Dir: Crystal Moselle; Starring: Rachelle Vinberg, Kabrina Adams, Tom Bruno, Thaddeus Daniels, Nina Moran, Jaden Smith. Cert 15, 106 mins.
Skate Kitchen is a wonderfully lyrical and well-observed rites of passage story. Its main character is a shy, softly spoken teenager from Long Island who happens to be a fearless virtuoso on her skateboard.
Camille (Rachelle Vinberg) is an 18-year-old tomboy. She loves to skateboard and then to post her boldest moves on social media. She runs away from the home she shares with her single mother to become part of a New York-based female skateboarding crew, sleeping on sofas and earning money for food and rent by working as a cashier in a supermarket.
Director Crystal Moselle is best known for her 2015 documentary The Wolfpack, about six brothers who grew up in New York locked away from the outside world. She originally intended to make Skate Kitchen as a documentary too, but eventually turned to fiction instead.
In the story, Camille and her skateboarding friends form a tight-knit gang. They relish each other’s company but can be hostile and aggressive to outsiders and strangers, for example, the equally tight-knit gang of male skateboarders who congregate at many of the same places.
Moselle occasionally over-does the dreamy slow-motion shots of the youngsters performing backflips on their boards. Even so, the footage of their stunts is graceful and poetic. Camille is a Peter Pan figure, initially reluctant to grow up. She confides to her friends that, as a kid, she used to hit herself in the chest because she didn’t want breasts.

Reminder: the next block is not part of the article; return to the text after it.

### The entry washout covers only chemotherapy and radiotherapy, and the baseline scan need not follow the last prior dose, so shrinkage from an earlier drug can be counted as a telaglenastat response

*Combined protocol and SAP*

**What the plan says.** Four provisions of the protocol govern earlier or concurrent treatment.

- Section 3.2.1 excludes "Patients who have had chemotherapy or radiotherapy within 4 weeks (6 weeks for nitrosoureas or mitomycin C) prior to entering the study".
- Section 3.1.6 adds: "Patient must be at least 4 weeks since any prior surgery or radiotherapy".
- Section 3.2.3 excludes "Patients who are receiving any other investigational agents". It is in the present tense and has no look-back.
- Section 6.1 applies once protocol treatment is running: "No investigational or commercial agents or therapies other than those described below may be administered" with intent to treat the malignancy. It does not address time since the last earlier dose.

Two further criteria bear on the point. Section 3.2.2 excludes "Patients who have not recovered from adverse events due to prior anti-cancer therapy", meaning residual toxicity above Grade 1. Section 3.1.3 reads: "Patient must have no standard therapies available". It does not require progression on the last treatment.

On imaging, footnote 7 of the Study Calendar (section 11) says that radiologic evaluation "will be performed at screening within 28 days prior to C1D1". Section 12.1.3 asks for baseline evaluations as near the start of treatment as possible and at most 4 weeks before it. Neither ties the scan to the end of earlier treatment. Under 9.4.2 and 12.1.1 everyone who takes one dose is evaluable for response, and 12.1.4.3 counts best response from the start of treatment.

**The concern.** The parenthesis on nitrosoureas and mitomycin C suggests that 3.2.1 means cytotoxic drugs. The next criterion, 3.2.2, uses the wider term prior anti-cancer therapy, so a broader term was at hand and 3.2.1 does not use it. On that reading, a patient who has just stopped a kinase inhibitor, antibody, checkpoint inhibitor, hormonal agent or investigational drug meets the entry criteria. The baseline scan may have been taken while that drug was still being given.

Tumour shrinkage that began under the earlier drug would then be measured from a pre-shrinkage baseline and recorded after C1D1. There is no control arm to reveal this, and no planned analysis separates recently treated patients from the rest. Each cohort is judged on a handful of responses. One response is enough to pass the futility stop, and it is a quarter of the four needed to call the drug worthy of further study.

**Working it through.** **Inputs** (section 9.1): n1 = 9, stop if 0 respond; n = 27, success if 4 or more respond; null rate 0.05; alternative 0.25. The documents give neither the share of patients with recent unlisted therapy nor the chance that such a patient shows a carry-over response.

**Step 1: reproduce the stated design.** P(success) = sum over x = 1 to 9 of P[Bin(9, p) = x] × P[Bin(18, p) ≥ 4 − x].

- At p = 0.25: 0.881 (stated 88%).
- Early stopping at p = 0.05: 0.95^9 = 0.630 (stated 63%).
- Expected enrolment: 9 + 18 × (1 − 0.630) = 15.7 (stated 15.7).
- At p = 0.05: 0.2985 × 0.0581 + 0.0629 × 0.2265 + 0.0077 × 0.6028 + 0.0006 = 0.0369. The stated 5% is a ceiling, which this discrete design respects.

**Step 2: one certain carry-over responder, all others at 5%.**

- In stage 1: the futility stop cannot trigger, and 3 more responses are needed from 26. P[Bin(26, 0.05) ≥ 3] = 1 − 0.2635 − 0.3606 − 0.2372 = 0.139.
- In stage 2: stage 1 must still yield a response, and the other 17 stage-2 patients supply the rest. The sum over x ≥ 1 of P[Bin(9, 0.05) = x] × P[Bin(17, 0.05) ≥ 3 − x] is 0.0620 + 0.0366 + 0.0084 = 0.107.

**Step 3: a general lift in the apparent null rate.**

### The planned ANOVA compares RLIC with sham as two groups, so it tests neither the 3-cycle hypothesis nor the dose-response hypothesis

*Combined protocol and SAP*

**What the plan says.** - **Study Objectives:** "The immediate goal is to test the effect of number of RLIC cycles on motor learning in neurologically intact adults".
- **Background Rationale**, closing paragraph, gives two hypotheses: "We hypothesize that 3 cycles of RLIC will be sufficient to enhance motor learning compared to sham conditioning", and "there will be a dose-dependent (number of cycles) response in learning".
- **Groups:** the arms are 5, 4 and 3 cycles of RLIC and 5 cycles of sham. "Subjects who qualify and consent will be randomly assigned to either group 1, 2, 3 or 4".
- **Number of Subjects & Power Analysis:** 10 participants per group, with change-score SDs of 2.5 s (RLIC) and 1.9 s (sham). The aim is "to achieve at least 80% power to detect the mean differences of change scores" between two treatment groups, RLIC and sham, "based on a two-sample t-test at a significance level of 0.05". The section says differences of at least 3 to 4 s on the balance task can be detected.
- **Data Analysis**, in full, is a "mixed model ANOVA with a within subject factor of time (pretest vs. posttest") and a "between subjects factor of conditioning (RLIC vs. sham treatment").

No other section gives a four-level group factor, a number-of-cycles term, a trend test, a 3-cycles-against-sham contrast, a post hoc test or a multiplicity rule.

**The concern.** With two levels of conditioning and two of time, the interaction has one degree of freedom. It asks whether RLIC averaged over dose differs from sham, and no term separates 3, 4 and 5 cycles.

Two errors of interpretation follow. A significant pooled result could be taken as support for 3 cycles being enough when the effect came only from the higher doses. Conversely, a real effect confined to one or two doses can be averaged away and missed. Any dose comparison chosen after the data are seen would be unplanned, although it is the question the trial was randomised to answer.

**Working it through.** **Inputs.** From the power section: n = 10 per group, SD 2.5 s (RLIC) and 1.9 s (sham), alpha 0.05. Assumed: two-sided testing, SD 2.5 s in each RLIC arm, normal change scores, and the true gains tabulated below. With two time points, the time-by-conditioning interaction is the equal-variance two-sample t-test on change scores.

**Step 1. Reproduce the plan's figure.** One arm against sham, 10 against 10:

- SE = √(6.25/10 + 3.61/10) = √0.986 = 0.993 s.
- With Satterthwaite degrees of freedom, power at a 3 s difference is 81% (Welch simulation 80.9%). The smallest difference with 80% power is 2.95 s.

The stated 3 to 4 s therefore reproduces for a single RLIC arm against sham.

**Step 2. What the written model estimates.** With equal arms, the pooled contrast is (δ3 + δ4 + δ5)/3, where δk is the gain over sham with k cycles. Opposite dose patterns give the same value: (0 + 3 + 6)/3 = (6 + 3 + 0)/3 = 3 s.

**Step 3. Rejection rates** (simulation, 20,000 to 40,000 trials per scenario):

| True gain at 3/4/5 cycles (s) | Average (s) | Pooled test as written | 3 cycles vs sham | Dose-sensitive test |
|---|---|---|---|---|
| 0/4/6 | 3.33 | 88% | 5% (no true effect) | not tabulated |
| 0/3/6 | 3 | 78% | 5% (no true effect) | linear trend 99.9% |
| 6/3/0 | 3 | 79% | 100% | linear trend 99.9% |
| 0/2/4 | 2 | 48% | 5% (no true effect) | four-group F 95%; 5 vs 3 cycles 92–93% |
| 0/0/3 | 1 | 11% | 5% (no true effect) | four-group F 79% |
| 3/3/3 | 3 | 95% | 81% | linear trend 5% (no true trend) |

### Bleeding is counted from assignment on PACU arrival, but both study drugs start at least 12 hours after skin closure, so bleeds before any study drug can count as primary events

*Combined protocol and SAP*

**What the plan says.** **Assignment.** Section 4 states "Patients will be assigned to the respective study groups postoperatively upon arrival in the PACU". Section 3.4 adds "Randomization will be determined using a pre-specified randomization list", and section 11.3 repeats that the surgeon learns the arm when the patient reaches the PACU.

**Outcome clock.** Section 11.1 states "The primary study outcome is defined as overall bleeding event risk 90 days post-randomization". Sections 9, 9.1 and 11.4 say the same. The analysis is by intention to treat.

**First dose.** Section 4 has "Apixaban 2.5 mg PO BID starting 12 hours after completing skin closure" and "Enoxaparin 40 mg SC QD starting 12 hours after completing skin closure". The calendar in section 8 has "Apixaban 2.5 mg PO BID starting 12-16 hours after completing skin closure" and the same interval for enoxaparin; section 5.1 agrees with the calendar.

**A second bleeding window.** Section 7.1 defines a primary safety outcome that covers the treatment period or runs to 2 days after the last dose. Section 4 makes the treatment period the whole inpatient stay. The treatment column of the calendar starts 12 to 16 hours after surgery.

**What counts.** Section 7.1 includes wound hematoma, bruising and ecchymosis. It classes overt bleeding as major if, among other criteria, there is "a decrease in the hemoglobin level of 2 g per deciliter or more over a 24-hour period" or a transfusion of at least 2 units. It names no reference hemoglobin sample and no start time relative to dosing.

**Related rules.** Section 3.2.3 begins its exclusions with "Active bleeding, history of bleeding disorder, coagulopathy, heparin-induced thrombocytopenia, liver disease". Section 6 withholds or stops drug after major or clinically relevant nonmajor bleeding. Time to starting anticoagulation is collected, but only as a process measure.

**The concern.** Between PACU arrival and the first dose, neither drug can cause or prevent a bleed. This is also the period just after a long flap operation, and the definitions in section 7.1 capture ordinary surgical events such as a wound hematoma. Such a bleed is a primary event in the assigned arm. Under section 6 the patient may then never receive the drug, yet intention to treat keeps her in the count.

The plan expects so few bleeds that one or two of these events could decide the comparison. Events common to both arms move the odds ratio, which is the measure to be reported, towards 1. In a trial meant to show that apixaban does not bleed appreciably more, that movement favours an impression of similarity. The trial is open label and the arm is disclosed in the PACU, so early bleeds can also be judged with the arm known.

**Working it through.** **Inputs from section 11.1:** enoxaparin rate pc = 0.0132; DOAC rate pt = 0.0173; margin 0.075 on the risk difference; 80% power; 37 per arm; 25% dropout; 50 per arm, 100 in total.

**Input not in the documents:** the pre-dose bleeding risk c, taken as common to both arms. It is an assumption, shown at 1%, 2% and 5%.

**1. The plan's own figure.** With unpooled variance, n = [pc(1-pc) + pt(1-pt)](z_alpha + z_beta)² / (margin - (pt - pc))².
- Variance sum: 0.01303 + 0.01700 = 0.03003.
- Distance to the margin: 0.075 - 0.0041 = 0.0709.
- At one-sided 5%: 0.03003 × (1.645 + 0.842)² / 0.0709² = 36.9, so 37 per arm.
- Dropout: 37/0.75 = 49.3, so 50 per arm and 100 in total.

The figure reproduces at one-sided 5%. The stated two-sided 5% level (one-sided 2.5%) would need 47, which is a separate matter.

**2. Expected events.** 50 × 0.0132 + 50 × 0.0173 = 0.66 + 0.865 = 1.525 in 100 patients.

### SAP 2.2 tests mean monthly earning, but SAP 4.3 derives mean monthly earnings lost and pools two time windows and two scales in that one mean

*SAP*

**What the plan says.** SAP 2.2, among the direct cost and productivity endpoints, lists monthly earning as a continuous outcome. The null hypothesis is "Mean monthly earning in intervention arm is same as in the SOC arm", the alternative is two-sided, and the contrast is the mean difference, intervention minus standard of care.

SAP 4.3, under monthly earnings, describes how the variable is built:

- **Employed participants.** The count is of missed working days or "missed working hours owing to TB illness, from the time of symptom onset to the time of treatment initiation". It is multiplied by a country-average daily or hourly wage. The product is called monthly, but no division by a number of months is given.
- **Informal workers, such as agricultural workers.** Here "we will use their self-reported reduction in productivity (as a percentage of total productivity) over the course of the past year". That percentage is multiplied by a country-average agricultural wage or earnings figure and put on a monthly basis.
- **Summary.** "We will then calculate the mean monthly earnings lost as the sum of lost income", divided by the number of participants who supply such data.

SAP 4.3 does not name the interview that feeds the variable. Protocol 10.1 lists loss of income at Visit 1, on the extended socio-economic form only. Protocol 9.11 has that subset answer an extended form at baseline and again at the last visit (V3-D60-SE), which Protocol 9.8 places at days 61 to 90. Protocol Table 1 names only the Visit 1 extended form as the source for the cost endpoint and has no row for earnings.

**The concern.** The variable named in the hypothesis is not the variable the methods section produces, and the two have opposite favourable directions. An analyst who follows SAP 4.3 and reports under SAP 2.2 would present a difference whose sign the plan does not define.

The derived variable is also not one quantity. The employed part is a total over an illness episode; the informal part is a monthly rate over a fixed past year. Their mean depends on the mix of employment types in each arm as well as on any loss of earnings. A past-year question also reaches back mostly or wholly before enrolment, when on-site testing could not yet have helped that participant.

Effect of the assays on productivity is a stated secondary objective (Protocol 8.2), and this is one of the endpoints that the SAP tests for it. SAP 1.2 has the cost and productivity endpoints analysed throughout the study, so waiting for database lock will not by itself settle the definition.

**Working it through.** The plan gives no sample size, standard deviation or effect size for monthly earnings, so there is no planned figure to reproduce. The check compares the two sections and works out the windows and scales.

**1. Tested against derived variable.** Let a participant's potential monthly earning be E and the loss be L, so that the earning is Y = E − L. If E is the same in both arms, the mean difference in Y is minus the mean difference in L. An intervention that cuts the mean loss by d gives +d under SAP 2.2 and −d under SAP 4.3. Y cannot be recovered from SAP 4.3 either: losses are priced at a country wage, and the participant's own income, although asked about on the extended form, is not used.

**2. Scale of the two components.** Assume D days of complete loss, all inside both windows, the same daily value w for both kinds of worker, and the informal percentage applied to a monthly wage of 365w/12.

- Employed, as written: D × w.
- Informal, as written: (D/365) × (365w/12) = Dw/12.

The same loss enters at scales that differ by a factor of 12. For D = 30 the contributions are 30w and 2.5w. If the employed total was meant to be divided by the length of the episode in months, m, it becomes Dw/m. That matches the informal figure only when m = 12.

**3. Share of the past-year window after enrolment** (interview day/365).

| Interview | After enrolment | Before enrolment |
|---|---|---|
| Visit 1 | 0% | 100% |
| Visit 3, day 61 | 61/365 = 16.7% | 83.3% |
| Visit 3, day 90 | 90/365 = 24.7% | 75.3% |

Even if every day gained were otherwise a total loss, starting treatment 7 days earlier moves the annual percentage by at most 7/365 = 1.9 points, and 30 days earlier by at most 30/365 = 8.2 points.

However, as she matures, her perspective on the world changes subtly. She becomes very close to male skateboarder and photographer Devon (Jaden Smith), who works at the same supermarket. He warms to her freewheeling approach to life and vouches for her with his gang.
The hitch is that her roommate Janay (Dede Lovelace) used to be involved with Devon. Janay and the rest of the crew turn against her. She isn’t sure whether Devon is her first love or simply a supportive friend.
Director Moselle is much more interested in the mood she is trying to evoke than in the details of the storyline. She captures the exhilaration and camaraderie of the friends as they create their own self-enclosed world, free from parents and employers.
They party a little, take drugs and sleep with one another but their real pleasure is to be out on their boards, pushing themselves to perform new tricks. The actors, who are all playing versions of themselves, are clearly doing their stunts for real.
It’s hard to say how accurate the film’s depiction of the skateboarding subculture really is. You suspect that Moselle is offering a very idealised version of it. Even if that is the case, the world she depicts is still alluring and very evocative.
Skate Kitchen is about friendship and growing pains, first love and betrayal. For an urban movie set on the mean streets, this is a surprisingly gentle, meditative and joyful affair.
Skate Kitchen is released in UK cinemas 28 September
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